In a lot of ways Claire was the perfect foil friend for Audrey, while Audrey II was the perfect identical twin friend. Claire provided gregarious pushing when Audrey closed off and shut down, which she does have a tendency to do. Claire tended to people's minds in the long term, where Audrey only fixed the immediate issues; though we never saw her counsel anyone on-screen save Audrey herself, Claire makes mention of Troubled individuals going back to season 1. And for all that we screamed about her lack of patient confidentiality, that did serve to emphasize the fact that Claire stuck with it. The original casting call had her as a former native of Haven very recently returned, but we never get that impression in the episodes themselves; instead, Claire is a piece of Haven that Audrey doesn't normally deal with for the very simple fact that she's running around putting out fires and has no time to revisit old cases unless they're somehow related to the Trouble at hand. Unfortunately, we never get to see her interact with anyone else in her professional capacity before she's murdered, so it's difficult to say how much of her pushing with Audrey is tailored and how much is her natural tendency as a therapist.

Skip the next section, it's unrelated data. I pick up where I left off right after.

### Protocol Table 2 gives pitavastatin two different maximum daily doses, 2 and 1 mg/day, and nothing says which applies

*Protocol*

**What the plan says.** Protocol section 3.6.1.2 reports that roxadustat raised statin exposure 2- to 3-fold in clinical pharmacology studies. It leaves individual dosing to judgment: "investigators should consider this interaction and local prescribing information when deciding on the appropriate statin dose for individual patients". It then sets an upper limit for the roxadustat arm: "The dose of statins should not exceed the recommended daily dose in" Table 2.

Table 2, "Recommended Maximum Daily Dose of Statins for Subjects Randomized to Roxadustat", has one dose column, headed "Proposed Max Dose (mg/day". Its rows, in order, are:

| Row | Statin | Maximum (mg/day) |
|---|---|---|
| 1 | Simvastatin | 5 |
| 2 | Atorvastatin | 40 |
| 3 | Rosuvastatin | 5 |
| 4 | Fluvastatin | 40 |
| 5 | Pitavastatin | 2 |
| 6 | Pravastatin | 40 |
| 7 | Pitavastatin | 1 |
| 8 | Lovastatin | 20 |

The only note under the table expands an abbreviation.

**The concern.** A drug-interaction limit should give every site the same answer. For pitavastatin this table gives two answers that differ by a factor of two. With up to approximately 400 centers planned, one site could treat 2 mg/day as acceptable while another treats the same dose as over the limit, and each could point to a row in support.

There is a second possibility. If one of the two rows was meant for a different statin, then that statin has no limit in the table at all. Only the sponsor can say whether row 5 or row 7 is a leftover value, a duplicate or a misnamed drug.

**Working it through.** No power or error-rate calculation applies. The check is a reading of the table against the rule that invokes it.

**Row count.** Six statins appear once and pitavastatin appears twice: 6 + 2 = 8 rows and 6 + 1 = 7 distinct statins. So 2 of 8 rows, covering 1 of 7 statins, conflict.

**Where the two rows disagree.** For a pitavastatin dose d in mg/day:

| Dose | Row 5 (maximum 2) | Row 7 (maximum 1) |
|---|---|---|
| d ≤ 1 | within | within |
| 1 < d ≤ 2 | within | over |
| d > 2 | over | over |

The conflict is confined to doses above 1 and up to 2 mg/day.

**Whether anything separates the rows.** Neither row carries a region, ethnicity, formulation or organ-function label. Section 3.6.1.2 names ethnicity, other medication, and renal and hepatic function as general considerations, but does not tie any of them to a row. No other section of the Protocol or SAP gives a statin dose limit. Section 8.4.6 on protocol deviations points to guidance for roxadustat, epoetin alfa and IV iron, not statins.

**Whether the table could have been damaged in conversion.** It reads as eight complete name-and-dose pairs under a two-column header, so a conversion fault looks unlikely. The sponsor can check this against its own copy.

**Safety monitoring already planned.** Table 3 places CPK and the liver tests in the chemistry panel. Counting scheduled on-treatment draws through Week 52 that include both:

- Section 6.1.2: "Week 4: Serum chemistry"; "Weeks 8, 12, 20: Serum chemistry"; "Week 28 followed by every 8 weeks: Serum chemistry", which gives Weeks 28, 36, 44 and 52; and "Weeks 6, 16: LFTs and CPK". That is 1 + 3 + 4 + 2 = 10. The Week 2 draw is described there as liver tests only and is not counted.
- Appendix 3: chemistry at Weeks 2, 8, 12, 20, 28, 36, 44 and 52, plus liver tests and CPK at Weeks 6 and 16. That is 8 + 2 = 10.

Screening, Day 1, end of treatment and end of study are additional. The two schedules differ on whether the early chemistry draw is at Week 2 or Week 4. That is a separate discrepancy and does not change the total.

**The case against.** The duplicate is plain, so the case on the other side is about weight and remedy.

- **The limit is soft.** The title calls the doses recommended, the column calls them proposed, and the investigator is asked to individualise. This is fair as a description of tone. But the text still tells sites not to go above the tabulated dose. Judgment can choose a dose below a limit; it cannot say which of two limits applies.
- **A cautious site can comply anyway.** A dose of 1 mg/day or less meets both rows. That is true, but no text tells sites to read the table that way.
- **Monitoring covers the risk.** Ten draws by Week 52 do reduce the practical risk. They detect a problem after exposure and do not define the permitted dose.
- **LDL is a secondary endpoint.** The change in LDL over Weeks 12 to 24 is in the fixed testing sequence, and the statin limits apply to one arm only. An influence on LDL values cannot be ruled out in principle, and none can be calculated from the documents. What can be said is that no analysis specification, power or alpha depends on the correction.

And of course, last but far from least, Audrey Parker. Or as we've been calling her, AudSarLu, the repeated incarnation currently known as Audrey Parker rather than Audrey Parker, FBI Agent. It's an interesting piece of writing that we've gotten to see both the original Audrey Parker to compare her against Troubled Audrey Parker, and that we've gotten glimpses of both Lucy Ripley and Sarah Vernon to compare them against the current incarnation of Audrey Parker. It's still difficult to tell what traits are innate and what traits are selected for by whatever agency does the selecting of memories for AudSarLu's new incarnation. Or perhaps AudSarLu's initial incarnation, if there ever was one, had certain traits and the selection process involves matching to those as much as possible. We may never know! Isn't it fun. Common traits, whatever the source, include ferocity and protectiveness, lateral thinking, compassion and empathy, and solitude. As far as we can tell from what we've seen of Sarah Vernon (there's too little of Lucy Ripley to know), AudSarLu is always isolated from strong outside influences except her superior officer, which seems to always be Agent Howard. Nathan even comments during the beginning of season one that Audrey seems to have few friends. This isolation enables Agent Fuck-You Howard to drive her towards Haven the next time she's needed, and with her false memories implanted she has no idea that she's being driven at all.